By the numbers:
- Postseason play originally consisted of a World Series (period) involving 1/8 of major-league teams — the best in each league. Postseason play now involves 1/3 of major-league teams and 7 postseason playoffs (3 in each league plus the inter-league World Series).
- Only 4 of the 25 Series from 1995 through 2019 featured the best teams of both leagues, as measured by W-L record.
- Of the 25 Series from 1995 through 2019, only 9 were won by the best team in a league.
- Of the same 25 Series, 12 (48 percent) were won by the better of the two teams, as measured by W-L record. Of the 65 Series played before 1969, 35 were won by the team with the better W-L record and 2 involved teams with the same W-L record. So before 1969 the team with the better W-L record won 35/63 of the time for an overall average of 56 percent. That’s not significantly different from the result for the 25 Series played in 1995-2019, but the teams in the earlier era were always their league’s best, which is no longer true. . .
- From 1995 through 2019, a league’s best team (based on W-L record) appeared in a Series only 18 of 50 possible times — 7 times for the NL, 11 times for the AL. A random draw among teams qualifying for post-season play would have resulted in the selection of each league’s best team about 9 times.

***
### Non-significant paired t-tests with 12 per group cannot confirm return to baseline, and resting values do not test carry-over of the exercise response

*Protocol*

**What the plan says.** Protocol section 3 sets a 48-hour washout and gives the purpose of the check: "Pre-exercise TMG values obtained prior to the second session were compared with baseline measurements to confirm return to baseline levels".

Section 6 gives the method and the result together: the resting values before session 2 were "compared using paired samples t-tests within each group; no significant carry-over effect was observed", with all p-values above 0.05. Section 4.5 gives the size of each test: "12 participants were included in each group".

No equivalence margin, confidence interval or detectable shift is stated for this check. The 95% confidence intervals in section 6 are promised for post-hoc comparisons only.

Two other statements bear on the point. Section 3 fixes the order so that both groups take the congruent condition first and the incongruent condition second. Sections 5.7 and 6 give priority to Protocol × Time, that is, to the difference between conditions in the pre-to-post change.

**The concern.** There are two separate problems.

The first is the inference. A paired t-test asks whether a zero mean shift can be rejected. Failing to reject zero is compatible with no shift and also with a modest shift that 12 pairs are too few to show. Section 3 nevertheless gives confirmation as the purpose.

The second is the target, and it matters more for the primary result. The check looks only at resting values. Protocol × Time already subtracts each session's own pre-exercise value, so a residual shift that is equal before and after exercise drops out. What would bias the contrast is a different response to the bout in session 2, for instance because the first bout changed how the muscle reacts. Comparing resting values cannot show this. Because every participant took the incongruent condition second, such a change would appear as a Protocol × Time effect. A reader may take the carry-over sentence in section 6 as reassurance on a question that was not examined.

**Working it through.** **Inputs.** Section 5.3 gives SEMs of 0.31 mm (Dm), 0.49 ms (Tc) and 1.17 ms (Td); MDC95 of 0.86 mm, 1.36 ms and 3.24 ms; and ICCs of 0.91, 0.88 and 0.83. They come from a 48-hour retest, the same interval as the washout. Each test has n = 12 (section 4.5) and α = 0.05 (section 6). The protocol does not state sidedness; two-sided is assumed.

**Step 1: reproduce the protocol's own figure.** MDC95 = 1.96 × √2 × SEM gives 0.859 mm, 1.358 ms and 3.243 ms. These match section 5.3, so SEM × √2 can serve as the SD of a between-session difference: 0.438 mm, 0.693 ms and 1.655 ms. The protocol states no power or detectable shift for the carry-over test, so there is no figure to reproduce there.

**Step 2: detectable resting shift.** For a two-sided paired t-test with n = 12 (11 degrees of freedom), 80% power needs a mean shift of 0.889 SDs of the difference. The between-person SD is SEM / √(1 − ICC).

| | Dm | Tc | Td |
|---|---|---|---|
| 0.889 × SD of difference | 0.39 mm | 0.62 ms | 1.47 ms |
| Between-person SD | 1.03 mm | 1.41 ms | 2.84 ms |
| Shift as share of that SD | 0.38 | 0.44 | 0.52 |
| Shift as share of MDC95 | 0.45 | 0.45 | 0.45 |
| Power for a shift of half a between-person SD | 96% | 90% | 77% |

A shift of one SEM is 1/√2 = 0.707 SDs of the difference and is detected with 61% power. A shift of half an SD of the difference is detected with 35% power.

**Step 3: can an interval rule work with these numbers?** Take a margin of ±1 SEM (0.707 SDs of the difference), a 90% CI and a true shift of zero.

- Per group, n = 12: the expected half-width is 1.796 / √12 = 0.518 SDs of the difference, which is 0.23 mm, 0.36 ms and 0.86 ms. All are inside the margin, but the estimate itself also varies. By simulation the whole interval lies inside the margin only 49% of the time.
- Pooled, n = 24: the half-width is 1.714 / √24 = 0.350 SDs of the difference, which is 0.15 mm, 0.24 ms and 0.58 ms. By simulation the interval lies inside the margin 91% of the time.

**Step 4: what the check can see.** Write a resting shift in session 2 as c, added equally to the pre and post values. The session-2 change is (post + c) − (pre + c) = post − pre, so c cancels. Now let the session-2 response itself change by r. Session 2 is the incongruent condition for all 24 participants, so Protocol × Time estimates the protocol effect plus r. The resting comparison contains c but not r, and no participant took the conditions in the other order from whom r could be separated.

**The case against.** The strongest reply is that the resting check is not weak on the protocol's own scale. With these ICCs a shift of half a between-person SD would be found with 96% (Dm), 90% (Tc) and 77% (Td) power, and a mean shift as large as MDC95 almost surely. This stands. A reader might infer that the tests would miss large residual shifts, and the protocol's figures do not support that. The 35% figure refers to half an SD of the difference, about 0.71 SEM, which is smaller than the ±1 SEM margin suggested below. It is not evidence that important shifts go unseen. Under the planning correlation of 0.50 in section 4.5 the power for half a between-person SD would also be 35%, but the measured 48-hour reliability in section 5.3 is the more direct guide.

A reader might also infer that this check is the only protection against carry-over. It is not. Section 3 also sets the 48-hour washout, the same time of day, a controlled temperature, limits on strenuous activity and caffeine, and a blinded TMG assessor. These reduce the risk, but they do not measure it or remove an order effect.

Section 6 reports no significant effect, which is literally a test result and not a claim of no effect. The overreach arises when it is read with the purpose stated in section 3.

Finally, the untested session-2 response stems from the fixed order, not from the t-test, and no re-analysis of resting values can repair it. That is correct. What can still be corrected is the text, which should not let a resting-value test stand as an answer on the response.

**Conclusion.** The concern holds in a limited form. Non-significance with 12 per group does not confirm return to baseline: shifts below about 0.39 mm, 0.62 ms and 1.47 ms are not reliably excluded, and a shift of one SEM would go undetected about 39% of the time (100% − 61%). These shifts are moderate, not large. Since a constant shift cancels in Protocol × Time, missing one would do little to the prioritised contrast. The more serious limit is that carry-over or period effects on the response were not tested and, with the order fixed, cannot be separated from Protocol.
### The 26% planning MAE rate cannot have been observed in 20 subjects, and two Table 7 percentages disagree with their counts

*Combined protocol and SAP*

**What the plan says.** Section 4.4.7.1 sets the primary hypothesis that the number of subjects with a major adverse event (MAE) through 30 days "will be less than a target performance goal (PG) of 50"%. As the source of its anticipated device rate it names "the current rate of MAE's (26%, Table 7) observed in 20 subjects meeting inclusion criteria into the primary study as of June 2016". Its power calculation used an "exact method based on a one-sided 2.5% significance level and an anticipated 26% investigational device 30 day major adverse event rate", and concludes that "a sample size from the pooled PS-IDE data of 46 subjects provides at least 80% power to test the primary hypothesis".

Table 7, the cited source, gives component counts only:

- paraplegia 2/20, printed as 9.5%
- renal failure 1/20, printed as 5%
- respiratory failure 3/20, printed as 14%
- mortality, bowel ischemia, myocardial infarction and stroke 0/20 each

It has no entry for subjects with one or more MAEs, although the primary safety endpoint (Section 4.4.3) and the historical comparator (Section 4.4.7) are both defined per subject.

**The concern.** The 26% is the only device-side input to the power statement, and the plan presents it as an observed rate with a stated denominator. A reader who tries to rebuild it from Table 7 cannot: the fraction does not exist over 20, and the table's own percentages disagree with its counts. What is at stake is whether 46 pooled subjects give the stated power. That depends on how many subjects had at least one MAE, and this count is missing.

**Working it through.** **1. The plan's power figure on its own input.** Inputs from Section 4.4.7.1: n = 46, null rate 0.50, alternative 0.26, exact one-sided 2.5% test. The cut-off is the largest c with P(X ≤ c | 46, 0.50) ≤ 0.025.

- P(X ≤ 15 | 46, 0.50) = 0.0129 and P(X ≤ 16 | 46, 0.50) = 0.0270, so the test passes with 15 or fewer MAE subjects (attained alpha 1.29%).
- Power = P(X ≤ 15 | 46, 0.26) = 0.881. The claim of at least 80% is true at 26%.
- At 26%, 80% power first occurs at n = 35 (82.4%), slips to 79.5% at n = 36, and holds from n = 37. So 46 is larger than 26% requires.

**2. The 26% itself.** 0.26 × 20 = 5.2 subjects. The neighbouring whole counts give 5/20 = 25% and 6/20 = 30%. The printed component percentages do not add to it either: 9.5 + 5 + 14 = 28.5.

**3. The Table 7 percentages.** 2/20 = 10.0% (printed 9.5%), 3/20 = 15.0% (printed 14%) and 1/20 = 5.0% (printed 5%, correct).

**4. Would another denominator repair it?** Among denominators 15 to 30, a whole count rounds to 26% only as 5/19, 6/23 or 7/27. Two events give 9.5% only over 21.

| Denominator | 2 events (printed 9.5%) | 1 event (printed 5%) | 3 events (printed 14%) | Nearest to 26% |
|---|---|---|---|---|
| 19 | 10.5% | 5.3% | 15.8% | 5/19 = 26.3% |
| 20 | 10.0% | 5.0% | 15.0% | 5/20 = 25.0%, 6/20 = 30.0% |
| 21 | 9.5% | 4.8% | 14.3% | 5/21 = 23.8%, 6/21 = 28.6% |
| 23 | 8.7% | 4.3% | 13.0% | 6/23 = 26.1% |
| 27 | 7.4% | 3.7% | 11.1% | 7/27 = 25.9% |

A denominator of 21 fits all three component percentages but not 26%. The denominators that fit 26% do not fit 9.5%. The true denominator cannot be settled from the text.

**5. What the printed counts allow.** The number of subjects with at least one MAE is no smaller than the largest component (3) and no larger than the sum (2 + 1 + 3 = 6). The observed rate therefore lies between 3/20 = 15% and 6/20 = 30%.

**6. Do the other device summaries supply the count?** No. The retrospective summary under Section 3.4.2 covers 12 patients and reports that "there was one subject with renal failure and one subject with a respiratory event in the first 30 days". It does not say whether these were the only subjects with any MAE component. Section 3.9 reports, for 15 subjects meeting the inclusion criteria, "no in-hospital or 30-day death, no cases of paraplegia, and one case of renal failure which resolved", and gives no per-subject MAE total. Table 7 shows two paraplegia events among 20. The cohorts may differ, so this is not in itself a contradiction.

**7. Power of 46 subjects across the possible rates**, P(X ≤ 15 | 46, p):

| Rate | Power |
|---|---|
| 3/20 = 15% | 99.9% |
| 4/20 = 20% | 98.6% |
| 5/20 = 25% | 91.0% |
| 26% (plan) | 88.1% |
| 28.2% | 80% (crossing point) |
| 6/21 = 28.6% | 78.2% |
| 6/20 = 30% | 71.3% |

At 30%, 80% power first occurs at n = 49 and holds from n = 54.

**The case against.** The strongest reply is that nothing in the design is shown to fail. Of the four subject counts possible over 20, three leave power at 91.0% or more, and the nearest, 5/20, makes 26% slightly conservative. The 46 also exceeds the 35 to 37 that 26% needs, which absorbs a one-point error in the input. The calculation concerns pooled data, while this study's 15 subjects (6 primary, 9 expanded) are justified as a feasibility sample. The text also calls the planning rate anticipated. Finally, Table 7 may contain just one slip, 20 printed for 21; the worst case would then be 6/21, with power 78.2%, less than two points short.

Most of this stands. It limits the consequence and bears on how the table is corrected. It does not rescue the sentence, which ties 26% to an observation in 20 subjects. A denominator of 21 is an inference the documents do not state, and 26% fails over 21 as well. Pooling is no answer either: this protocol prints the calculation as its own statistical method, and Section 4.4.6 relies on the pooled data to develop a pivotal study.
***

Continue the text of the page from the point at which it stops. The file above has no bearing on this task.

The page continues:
- Division winners opposed each other in just over half (13/25) of the Series from 1995 through 2019.
- Wild-card teams appeared in 11 of those Series, with all-wild-card Series in 2002 and 2014.
- Wild-card teams occupied almost 1/4 of the slots in the 1995-2019 Series — 12 out of 50.
The winner of the World Series used to be its league’s best team over the course of the entire season, and the winner had to beat the best team in the other league. Now, the winner of the World Series usually can claim nothing more than having won the most postseason games. Why not eliminate the 162-game regular season, select the postseason contestants at random, and go straight to postseason play?
Here are the World Series pairings for 1995-2019 (National League teams listed first; + indicates winner of World Series):
Atlanta Braves (division winner; .625 W-L, best record in NL)+
Cleveland Indians (division winner; .694 W-L, best record in AL)
Atlanta Braves (division winner; .593, best in NL)
New York Yankees (division winner; .568, 2nd-best in AL)+
Florida Marlins (wild-card team; .568, 2nd-best in NL)+
Cleveland Indians (division winner; .534, 4th-best in AL)
San Diego Padres (division winner; .605 3rd-best in NL)
New York Yankees (division winner, .704, best in AL)+
Atlanta Braves (division winner; .636, best in NL)
New York Yankees (division winner; .605, best in AL)+
New York Mets (wild-card team; .580, 4th-best in NL)
New York Yankees (division winner; .540, 5th-best in AL)+
Arizona Diamondbacks (division winner; .568, 4th-best in NL)+
New York Yankees (division winner; .594, 3rd-best in AL)
San Francisco Giants (wild-card team; .590, 4th-best in NL)
Anaheim Angels (wild-card team; .611, 3rd-best in AL)+
Florida Marlins (wild-card team; .562, 3rd-best in NL)+
New York Yankees (division winner; .623, best in AL)
St. Louis Cardinals (division winner; .648, best in NL)
Boston Red Sox (wild-card team; .605, 2nd-best in AL)+
Houston Astros (wild-card team; .549, 3rd-best in NL)
Chicago White Sox (division winner; .611, best in AL)*
St. Louis Cardinals (division winner; .516, 5th-best in NL)+
Detroit Tigers (wild-card team; .586, 3rd-best in AL)